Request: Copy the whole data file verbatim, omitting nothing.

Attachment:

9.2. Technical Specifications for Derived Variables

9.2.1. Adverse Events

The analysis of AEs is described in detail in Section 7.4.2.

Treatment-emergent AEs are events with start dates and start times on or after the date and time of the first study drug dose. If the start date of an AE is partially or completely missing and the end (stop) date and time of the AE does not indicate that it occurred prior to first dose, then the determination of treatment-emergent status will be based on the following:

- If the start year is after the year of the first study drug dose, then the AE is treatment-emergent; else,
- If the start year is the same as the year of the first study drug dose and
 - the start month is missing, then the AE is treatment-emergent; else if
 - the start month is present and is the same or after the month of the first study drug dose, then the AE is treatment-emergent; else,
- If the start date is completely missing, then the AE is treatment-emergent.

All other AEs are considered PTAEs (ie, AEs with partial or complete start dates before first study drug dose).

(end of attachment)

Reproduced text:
9.2. Technical Specifications for Derived Variables

9.2.1. Adverse Events

The analysis of AEs is described in detail in Section 7.4.2.

Treatment-emergent AEs are events with start dates and start times on or after the date and time of the first study drug dose. If the start date of an AE is partially or completely missing and the end (stop) date and time of the AE does not indicate that it occurred prior to first dose, then the determination of treatment-emergent status will be based on the following:

- If the start year is after the year of the first study drug dose, then the AE is treatment-emergent; else,
- If the start year is the same as the year of the first study drug dose and
 - the start month is missing, then the AE is treatment-emergent; else if
 - the start month is present and is the same or after the month of the first study drug dose, then the AE is treatment-emergent; else,
- If the start date is completely missing, then the AE is treatment-emergent.

All other AEs are considered PTAEs (ie, AEs with partial or complete start dates before first study drug dose).